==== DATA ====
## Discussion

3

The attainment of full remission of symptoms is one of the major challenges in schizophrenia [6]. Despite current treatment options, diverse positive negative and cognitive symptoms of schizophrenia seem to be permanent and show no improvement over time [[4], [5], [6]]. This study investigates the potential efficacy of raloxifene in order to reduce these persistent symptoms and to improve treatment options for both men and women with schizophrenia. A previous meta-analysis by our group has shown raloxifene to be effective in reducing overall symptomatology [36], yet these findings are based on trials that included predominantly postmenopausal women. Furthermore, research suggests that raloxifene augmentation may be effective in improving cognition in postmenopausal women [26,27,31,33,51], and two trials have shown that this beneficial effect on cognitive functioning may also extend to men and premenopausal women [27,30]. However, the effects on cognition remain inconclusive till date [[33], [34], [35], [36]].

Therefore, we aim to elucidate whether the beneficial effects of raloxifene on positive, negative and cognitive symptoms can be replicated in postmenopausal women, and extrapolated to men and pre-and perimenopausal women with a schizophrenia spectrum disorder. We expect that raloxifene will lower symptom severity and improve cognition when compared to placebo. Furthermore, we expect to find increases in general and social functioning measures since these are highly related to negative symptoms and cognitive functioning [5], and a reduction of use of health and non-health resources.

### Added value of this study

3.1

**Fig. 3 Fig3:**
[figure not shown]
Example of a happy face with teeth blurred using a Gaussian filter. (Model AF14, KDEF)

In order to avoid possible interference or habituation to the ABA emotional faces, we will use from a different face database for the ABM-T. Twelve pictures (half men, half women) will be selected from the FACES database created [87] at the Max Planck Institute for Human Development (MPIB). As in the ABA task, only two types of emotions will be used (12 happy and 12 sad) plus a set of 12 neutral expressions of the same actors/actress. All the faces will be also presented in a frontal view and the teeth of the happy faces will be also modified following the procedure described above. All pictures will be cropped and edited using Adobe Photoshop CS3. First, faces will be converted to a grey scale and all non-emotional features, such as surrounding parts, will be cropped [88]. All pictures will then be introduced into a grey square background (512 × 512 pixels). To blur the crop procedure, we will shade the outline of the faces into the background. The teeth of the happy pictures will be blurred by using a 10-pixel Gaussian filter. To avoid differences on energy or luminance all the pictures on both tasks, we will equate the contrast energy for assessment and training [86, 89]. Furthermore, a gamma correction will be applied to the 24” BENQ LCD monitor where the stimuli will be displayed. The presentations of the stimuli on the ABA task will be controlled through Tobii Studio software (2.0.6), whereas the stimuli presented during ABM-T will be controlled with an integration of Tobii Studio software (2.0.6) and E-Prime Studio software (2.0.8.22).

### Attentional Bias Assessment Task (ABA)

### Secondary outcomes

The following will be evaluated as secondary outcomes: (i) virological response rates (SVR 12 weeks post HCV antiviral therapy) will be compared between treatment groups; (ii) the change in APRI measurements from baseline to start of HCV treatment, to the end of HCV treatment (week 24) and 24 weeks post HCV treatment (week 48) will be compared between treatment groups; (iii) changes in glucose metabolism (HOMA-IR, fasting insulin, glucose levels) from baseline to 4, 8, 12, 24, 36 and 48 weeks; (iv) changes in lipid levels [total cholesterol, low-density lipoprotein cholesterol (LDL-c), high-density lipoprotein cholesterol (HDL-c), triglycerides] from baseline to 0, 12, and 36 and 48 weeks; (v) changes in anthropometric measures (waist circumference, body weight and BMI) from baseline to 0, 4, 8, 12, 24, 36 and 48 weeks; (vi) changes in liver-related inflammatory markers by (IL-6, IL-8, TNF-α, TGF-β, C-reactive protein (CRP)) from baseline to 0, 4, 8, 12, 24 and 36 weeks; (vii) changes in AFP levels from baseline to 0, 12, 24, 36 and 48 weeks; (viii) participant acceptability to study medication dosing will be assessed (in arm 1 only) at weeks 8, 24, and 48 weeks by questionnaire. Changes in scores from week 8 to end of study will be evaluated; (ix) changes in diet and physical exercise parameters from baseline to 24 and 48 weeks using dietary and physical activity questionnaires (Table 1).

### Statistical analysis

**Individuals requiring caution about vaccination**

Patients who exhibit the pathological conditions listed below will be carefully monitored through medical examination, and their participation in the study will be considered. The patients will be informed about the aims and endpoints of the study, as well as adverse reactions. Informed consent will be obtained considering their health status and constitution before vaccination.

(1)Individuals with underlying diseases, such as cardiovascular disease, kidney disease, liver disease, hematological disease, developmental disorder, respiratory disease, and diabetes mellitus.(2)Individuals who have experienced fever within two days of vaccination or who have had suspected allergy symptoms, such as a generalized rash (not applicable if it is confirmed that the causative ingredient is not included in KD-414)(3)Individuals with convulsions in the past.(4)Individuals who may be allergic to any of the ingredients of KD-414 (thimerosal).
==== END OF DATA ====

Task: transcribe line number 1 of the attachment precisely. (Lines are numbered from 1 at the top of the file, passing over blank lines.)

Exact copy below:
## Discussion